Lesk algorithm

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The Lesk algorithm is a classical algorithm for word sense disambiguation introduced by Michael E. Lesk in 1986. [1]

Overview[edit]

The Lesk algorithm is based on the assumption that words in a given "neighborhood" (section of text) will tend to share a common topic. A simplified version of the Lesk algorithm is to compare the dictionary definition of an ambiguous word with the terms contained in its neighborhood. Versions have been adapted to use WordNet.[2] An implementation might look like this:

  1. for every sense of the word being disambiguated one should count the amount of words that are in both neighborhood of that word and in the definition of each sense in a dictionary
  2. the sense that is to be chosen is the sense which has the biggest number of this count

A frequently used example illustrating this algorithm is for the context "pine cone". The following dictionary definitions are used:

PINE 
1. kinds of evergreen tree with needle-shaped leaves
2. waste away through sorrow or illness
CONE 
1. solid body which narrows to a point
2. something of this shape whether solid or hollow
3. fruit of certain evergreen trees

As can be seen, the best intersection is Pine #1 ⋂ Cone #3 = 2.

Simplified Lesk algorithm[edit]

In Simplified Lesk algorithm,[3] the correct meaning of each word in a given context is determined individually by locating the sense that overlaps the most between its dictionary definition and the given context. Rather than simultaneously determining the meanings of all words in a given context, this approach tackles each word individually, independent of the meaning of the other words occurring in the same context.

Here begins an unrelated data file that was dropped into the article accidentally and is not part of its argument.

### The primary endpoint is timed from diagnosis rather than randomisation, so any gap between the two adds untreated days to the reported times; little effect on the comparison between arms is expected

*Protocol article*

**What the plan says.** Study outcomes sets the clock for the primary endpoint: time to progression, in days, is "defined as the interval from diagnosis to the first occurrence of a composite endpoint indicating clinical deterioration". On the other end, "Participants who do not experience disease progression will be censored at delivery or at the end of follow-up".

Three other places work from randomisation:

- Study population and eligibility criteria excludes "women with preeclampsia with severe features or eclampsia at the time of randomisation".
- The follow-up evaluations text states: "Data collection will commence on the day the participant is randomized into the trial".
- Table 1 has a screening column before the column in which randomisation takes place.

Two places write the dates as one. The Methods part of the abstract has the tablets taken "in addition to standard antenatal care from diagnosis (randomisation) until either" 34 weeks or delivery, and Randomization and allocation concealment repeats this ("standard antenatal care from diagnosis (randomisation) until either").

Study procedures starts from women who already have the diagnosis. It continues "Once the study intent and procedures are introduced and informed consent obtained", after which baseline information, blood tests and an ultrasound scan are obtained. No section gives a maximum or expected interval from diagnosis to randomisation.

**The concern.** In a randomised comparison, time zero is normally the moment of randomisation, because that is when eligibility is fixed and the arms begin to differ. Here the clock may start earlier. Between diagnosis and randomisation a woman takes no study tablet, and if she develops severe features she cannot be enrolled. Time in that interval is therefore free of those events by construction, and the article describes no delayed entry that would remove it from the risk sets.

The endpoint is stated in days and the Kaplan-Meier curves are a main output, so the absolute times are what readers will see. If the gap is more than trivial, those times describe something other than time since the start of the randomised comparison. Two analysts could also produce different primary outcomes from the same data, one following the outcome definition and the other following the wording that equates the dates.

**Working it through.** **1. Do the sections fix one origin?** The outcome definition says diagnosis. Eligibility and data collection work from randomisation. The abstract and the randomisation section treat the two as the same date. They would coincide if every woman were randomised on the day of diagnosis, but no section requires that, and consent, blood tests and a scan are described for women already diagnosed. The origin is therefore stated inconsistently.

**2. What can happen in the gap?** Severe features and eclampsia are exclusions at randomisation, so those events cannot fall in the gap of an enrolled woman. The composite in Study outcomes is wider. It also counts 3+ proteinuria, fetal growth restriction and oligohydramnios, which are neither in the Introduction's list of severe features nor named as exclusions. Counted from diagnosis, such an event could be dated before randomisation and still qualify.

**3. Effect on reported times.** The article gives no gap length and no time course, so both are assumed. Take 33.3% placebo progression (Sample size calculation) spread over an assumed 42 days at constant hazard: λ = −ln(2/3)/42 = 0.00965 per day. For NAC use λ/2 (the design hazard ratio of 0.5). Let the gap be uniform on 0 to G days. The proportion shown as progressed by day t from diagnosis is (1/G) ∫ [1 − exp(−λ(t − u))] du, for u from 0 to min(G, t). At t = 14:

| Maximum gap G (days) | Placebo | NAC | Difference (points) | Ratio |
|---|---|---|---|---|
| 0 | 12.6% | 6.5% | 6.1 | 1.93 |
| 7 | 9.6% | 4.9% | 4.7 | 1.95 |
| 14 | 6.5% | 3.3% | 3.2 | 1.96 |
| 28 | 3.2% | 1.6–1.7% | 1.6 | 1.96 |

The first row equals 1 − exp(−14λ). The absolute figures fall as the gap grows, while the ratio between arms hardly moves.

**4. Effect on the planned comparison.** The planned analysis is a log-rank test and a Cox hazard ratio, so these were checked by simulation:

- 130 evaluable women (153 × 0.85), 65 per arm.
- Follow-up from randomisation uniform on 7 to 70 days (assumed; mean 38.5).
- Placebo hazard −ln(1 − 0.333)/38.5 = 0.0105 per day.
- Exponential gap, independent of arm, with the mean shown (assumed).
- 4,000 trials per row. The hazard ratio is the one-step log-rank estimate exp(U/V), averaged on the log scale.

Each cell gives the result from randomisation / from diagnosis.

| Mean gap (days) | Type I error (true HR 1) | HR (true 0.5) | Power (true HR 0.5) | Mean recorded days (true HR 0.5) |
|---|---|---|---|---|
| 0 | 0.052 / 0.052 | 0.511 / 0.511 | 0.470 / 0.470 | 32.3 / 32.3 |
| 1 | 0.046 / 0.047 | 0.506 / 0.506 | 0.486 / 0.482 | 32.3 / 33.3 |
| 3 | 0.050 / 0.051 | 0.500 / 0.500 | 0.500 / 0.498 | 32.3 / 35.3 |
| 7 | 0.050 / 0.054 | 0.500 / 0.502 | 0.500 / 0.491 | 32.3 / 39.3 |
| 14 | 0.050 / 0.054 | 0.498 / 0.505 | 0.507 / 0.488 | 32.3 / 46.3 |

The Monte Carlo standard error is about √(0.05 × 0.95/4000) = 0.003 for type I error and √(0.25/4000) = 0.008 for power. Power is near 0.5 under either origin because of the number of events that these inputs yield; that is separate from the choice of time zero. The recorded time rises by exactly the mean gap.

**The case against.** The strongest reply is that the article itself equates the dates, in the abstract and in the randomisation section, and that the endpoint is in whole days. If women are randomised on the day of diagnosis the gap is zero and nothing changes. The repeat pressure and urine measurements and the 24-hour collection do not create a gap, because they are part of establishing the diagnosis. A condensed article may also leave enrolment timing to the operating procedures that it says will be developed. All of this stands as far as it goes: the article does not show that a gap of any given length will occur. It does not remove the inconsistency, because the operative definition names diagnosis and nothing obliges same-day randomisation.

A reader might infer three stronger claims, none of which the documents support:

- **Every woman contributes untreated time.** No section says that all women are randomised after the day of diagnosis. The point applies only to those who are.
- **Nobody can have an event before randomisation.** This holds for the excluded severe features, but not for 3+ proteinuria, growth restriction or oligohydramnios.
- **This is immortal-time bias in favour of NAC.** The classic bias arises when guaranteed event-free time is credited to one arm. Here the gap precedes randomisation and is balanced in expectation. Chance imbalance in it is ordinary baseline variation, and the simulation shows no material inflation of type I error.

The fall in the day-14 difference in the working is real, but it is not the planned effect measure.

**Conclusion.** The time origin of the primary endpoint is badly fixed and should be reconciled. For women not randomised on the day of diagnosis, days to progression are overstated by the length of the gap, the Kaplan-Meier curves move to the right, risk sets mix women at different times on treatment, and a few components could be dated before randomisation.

"A comparative evaluation performed by Vasileseu et al. (2004)[4] has shown that the simplified Lesk algorithm can significantly outperform the original definition of the algorithm, both in terms of precision and efficiency. By evaluating the disambiguation algorithms on the Senseval-2 English all words data, they measure a 58% precision using the simplified Lesk algorithm compared to the only 42% under the original algorithm.

Note: Vasileseu et al. implementation considers a back-off strategy for words not covered by the algorithm, consisting of the most frequent sense defined in WordNet. This means that words for which all their possible meanings lead to zero overlap with current context or with other word definitions are by default assigned sense number one in WordNet."[5]

Simplified LESK Algorithm with smart default word sense (Vasilescu et al., 2004)[6]

function SIMPLIFIED LESK(word,sentence) returns best sense of word
best-sense <- most frequent sense for word
max-overlap <- 0
context <- set of words in sentence
for each sense in senses of word do
signature <- set of words in the gloss and examples of sense
overlap <- COMPUTEOVERLAP (signature,context)
if overlap > max-overlap then
max-overlap <- overlap
best-sense <- sense

end return (best-sense)